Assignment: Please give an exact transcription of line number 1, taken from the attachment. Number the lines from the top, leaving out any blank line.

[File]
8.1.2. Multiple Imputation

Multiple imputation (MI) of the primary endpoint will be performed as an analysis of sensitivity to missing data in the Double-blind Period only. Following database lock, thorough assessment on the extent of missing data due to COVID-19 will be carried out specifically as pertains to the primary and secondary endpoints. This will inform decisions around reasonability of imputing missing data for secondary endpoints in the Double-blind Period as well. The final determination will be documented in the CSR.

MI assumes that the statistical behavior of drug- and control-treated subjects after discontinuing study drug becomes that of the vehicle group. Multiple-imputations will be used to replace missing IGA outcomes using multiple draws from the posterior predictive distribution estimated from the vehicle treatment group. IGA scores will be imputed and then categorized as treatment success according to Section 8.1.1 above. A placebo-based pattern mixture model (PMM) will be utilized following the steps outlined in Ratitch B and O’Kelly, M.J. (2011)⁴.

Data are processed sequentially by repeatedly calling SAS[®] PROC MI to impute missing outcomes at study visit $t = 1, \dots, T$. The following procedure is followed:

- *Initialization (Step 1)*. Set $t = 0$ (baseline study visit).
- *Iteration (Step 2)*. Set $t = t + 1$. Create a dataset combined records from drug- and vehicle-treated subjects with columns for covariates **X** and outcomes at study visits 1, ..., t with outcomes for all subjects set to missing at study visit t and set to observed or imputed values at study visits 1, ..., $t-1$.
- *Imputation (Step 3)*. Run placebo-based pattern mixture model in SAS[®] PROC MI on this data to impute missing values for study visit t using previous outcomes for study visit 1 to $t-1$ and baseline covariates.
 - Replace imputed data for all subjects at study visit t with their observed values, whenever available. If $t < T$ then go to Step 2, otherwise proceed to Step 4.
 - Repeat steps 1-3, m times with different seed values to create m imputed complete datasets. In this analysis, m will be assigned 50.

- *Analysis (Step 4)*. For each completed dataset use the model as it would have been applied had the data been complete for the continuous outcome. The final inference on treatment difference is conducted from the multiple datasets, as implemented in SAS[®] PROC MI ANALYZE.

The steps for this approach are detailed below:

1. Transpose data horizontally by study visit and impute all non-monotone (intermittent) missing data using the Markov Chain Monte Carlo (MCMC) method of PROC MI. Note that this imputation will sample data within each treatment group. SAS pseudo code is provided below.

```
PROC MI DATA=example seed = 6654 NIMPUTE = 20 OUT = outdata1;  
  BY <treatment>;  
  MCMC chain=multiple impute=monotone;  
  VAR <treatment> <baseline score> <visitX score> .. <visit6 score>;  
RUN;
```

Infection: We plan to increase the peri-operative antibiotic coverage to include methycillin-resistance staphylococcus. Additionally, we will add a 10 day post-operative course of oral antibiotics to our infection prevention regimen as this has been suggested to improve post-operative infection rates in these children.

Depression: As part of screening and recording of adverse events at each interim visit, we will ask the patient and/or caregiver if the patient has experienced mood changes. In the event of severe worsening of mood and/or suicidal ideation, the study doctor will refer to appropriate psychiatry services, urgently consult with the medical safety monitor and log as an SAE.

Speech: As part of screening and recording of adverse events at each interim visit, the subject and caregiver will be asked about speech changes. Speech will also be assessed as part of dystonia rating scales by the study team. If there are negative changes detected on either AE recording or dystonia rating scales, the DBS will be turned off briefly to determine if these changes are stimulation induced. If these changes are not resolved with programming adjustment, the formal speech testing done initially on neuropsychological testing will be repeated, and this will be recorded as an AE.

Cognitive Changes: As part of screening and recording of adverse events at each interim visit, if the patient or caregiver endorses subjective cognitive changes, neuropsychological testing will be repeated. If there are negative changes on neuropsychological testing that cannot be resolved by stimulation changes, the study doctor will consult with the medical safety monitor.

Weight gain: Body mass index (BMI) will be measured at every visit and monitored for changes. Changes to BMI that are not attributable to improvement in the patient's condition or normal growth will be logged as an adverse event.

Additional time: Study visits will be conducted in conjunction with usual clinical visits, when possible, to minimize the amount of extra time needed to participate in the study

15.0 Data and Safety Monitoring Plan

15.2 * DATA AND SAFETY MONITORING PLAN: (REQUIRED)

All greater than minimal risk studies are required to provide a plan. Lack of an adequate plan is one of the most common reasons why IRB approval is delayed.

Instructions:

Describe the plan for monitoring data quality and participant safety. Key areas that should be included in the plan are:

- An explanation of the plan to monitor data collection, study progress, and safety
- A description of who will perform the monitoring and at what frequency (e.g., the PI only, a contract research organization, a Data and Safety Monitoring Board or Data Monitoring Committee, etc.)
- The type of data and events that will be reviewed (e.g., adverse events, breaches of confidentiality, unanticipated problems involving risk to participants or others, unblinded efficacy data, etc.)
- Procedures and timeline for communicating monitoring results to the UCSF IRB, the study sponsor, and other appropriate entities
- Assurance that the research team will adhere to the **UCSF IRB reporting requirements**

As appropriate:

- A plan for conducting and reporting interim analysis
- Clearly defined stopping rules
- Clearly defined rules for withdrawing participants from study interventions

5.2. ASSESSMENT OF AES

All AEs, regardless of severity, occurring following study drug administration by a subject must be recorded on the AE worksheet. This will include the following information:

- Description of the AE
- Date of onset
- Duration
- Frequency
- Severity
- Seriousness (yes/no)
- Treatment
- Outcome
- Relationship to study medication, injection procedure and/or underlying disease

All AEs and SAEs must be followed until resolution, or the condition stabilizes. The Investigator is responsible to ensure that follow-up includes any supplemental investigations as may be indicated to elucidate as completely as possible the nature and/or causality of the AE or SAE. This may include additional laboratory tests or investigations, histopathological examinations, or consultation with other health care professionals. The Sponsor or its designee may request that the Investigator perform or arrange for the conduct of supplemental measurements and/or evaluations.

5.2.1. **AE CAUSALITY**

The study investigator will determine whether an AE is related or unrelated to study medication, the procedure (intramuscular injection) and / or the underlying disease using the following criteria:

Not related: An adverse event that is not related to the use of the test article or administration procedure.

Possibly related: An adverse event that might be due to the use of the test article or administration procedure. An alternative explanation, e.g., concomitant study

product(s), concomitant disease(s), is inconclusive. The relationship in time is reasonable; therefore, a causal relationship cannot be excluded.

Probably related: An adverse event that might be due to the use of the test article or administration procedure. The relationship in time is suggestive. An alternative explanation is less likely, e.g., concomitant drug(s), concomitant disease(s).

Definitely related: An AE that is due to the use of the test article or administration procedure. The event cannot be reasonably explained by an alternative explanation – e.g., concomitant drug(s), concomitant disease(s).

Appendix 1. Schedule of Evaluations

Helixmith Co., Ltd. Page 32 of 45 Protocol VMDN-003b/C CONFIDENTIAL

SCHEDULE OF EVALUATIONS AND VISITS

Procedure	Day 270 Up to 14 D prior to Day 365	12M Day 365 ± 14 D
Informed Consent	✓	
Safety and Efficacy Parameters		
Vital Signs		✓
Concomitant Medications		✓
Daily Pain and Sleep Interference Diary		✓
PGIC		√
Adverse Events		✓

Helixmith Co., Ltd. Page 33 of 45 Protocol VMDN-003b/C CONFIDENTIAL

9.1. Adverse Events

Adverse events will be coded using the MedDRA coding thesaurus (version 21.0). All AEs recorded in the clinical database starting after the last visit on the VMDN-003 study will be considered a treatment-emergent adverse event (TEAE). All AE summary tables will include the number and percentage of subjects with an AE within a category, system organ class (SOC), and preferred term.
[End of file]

8.1.2. Multiple Imputation